Grilling is great, isn't it? You get outside to cook and eat, taste a little char on your food, and can often delegate the cleanup. Let me show you how I BBQ for great taste and nutrition:
Step 1: Gather your ingredients
Protein & Veggies
Burgers are an easy default when grilling, but lately I've been choosing marinated chicken for my BBQ meals. It's nice to spread out your red meat consumption (if you choose to have any), and marinating adds flavour while helping reduce some of the risk that grilling might produce some cancer-causing compounds. Don't worry, the risk is small - about the same as using your microwave.
And of course I can't suggest a healthy lunch or dinner meal without including plenty of vegetables. A salad would work well, but if you're going to be using the BBQ, so why not grill some veggies, too? Here's what you'll need for the BBQ:
Chicken (boneless & skinless)
A lemon & fresh or dried oregano, for marinating the chicken
Peppers (any color)
Any other vegetable you'd like to grill
Optional fruit to grill for dessert: Pineapple, or fresh peaches
Grain/Starch & Healthy Fat
To round out the meal with a grain or starch component and some healthy fat, you could do a pita & tzatziki, or a 5-grain salad. Today, let's toss everything together in a bowl with some pasta and pesto. Ingredients:
Whole grain whole wheat pasta
Prepared pesto (basil or red pepper)
Step 2: PrepChicken: Squeeze lemon over the chicken, and sprinkle with oregano. Allow to marinate at room temperature for up to 30 minutes as you preheat the grill, or up to overnight in the fridge.
Veggies: Slice zucchini the long way, about 3 times, to form several thick slabs. Leave tomato, peppers, and mushrooms whole. If mushrooms are small, consider threading them onto skewers.Step 3: CookStovetop: Prepare pasta according to package directions.
Grill: Place chicken and vegetables directly on a preheated grill. Turn once or twice as you keep the heat moderate, and watch grill marks develop. Remove chicken to a clean plate as soon as it's cooked through, about 15-25 minutes depending on thickness. Vegetables should soften. Bell peppers begin to collapse (turn less-cooked parts towards the heat when you turn), and tomatoes split their skin. Remove the peppers from the heat, allow to cool slightly, then remove the stem and seeds from the peppers.Step 4: Assemble & Eat!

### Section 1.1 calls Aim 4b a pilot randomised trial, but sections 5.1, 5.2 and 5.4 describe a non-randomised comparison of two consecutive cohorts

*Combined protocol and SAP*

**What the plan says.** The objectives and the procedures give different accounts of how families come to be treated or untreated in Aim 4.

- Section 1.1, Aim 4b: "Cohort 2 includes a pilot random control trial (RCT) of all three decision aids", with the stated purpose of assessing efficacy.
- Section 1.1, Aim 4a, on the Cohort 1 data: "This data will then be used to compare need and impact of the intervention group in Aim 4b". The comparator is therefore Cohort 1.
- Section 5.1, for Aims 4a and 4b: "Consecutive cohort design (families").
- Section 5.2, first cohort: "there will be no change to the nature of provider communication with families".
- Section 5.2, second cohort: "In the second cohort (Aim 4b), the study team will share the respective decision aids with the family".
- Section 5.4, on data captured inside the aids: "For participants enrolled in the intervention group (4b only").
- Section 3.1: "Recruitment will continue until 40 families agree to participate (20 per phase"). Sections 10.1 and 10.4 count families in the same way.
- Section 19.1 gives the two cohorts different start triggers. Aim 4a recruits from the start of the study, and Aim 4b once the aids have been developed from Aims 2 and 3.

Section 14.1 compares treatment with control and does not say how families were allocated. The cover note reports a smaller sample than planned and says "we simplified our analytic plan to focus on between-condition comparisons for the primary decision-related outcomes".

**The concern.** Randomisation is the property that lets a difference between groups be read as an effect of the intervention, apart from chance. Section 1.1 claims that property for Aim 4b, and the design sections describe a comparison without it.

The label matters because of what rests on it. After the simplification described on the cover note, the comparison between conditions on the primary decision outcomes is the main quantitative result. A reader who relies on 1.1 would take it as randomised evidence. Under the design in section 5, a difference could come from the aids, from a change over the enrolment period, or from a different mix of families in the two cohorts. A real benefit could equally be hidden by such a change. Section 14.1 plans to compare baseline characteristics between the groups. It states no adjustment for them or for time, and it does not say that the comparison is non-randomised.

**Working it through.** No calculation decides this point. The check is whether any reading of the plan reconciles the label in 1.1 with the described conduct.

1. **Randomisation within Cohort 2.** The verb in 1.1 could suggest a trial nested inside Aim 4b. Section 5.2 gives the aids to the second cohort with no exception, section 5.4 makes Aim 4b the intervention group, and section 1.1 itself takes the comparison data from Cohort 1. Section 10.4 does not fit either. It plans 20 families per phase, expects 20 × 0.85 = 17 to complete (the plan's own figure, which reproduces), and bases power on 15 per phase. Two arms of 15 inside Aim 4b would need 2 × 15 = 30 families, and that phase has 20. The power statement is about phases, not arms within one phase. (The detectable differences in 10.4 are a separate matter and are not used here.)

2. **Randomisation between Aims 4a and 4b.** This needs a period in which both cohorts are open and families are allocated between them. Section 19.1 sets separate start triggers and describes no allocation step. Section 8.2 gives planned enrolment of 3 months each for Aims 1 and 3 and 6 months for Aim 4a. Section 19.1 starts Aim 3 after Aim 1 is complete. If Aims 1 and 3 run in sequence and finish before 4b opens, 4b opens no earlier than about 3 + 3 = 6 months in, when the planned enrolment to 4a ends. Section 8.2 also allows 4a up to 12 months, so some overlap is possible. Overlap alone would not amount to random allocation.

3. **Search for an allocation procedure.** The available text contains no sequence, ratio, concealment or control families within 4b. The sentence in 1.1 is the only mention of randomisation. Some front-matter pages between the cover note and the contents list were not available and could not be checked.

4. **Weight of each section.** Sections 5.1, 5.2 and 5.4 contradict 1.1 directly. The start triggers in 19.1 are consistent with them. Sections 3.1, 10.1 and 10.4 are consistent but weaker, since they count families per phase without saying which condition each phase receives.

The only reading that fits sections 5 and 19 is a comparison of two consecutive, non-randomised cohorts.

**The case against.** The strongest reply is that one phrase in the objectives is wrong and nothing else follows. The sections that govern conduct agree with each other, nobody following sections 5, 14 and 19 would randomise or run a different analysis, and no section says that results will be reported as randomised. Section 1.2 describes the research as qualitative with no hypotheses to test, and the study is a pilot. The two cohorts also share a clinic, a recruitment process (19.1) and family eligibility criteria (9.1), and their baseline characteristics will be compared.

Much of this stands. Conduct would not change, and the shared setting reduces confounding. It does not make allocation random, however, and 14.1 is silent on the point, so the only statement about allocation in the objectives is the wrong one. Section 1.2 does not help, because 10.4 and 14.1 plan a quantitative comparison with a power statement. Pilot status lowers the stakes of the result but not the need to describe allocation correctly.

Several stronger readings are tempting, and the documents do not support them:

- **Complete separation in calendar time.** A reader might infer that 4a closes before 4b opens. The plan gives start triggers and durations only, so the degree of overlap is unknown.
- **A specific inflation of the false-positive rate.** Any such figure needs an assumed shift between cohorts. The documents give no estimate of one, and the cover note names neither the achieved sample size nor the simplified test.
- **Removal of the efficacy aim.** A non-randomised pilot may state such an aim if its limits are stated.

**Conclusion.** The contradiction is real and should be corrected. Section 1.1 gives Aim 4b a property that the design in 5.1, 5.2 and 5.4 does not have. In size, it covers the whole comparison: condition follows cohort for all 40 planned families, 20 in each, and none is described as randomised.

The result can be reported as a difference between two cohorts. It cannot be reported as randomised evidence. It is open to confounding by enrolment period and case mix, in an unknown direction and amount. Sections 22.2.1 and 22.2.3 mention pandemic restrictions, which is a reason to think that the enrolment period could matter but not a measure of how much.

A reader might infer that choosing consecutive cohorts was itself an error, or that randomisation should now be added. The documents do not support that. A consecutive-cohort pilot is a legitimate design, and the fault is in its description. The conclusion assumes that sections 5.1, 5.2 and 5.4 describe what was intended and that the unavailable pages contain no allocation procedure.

Toss pasta with a spoonful of pesto for each serving, and top with chicken and veggies (whole or chopped). Enjoy!
Refrigerate leftovers within 2 hours to enjoy as a cold pasta salad within the next 3-4 days.
So I was at Regina's Farmer's Market recently, and found a new flour, made of red lentils. I've used lentils for soups and curries quite a bit, but haven't baked with them much. (It's possible with whole lentils that are freshly cooked or canned, too. See lentil.ca for recipes.)
Compared to typical grains like wheat, lentils are much higher in two key nutrients, fiber and protein. In fact, in a cup of dry lentils (the closest comparison available), there is 58g of fiber and 50g of protein. Enriched all-purpose flour, in contrast, contains just 3 or 4g of fiber and 13g protein per cup. Lentils also have white flour - even enriched white flour, with some vitamins & minerals added back in - beat when it comes to iron and B-vitamins like folate. Cup of dry lentils = 80% of your daily value for iron, and 230%DV for folate. Regular flour has less than half that.
So, while I love whole grains, including whole grain whole wheat flour for baking, lentil flour has it beat in the nutritional comparison. Only question now is: how does it taste?
Lentil Peanut Butter Cookies with Chocolate Chips
Oh-so-tasty! Be careful not to overcook these, and they'll be soft and chewy and feature all the flavours you expect from a peanut butter cookie.
1. Preheat oven to 350F.
2. Mix together:
1/2 cup red lentil flour (or other flour you have on hand)
1/2 cup peanut butter (creamy preferred)